Today the international community celebrates International Day for Disaster Reduction. The International Day for Disaster Reduction was started in 1989, after a call by the United Nations General Assembly for a day to promote a global culture of risk-awareness and disaster reduction. Held every October 13th, this day celebrates how people and communities around the world are reducing their exposure to disasters and raising awareness about the importance of reining in the risks that they face. The United States is committed to this effort.
USAID’s Office of U.S. Foreign Disaster Assistance (OFDA) responds to an average of 65 disasters in more than 50 countries each year. But USAID also helps people prepare for disasters before they strike - providing approximately $111 million in disaster risk reduction programs in FY 2017 alone.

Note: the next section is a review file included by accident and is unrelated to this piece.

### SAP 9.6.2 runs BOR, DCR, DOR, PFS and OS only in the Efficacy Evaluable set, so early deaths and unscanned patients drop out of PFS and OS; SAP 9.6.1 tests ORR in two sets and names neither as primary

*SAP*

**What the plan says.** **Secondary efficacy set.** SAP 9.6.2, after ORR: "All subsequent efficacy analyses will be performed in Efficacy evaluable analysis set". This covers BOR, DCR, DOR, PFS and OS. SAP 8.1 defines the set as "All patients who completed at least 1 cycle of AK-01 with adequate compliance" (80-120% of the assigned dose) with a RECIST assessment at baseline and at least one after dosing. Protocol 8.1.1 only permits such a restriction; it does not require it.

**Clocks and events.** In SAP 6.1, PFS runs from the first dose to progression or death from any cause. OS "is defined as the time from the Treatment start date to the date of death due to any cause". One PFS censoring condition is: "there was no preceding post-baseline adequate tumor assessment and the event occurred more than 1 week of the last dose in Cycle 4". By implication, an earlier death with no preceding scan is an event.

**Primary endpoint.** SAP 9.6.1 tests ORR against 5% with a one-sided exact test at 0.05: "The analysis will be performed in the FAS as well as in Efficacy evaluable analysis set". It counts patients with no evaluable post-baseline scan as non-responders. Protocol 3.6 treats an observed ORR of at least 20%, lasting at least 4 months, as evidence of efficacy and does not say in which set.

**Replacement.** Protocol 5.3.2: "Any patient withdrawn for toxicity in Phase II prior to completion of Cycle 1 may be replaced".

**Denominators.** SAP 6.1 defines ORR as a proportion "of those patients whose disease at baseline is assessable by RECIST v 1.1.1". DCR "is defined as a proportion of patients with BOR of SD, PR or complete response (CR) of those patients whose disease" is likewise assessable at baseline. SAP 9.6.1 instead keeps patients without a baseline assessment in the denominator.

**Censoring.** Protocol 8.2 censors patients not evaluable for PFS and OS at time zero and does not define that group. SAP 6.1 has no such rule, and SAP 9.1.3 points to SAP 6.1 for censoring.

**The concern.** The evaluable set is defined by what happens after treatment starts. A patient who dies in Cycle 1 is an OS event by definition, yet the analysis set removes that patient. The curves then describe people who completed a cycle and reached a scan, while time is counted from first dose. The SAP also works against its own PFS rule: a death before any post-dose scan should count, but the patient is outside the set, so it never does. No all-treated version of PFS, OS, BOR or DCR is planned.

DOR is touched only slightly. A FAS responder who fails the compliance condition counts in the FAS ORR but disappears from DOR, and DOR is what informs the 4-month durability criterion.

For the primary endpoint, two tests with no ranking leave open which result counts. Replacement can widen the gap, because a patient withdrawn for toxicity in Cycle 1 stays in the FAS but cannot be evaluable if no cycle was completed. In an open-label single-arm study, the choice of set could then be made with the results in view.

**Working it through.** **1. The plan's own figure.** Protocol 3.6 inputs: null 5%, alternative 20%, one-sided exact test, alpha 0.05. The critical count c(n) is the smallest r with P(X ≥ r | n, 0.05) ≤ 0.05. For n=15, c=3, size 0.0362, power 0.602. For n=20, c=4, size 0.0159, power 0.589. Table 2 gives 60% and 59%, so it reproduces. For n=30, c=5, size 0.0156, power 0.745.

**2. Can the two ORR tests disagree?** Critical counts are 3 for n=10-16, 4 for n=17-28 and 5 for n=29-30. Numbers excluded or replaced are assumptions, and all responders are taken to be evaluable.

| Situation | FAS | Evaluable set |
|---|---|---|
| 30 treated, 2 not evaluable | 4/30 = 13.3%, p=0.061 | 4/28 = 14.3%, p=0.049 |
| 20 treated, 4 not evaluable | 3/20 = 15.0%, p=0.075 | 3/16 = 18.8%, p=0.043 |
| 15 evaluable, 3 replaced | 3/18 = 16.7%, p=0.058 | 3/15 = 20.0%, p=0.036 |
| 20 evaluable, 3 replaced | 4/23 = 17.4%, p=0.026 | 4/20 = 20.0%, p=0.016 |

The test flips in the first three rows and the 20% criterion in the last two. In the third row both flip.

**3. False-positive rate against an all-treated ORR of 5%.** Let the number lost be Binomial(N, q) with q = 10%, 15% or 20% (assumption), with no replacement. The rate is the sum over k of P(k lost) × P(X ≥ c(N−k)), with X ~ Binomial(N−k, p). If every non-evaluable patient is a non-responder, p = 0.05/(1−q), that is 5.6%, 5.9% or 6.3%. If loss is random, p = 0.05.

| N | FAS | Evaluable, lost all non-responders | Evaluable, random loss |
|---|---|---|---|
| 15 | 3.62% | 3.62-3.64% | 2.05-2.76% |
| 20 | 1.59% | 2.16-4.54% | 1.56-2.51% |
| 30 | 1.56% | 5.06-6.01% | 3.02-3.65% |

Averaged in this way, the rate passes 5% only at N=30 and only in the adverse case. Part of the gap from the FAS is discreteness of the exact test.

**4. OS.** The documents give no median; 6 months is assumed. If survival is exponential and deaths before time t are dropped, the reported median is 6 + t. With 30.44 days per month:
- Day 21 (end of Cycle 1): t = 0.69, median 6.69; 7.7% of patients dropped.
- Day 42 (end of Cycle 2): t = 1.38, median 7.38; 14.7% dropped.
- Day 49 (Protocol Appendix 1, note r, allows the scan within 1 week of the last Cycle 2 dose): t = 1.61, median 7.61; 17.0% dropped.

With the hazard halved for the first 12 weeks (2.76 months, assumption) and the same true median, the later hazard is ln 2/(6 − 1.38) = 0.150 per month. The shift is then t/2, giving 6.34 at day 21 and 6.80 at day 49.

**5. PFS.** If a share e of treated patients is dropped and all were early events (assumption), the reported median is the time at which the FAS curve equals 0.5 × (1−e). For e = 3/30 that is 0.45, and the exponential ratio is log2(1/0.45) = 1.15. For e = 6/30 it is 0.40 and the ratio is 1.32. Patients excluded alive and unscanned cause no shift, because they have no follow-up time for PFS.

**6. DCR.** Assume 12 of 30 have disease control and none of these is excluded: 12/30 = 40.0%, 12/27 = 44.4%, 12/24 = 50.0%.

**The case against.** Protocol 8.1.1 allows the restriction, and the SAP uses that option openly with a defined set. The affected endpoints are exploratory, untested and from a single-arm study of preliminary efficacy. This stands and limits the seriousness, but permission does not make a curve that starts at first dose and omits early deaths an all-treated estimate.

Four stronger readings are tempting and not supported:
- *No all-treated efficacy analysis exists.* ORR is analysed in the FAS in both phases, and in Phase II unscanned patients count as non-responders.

See how the USAID/OFDA works with communities around the world to reduce the negative impact of disasters and to save lives:
To commemorate the International Day of Disaster Reduction, USAID also spotlighted how its disaster experts and teams worked to reduce the damage caused by natural disasters in Port Moresby, Papua New Guinea. See USAID's work in action:
Still unsure why you should care about disaster reduction? The Platform on Disaster Displacement team asked people on the streets in Geneva to answer questions about disaster reduction to raise awareness on the realities and needs of women, children and men forced to leave their homes because of floods, hurricanes, earthquakes or droughts. Check out their video: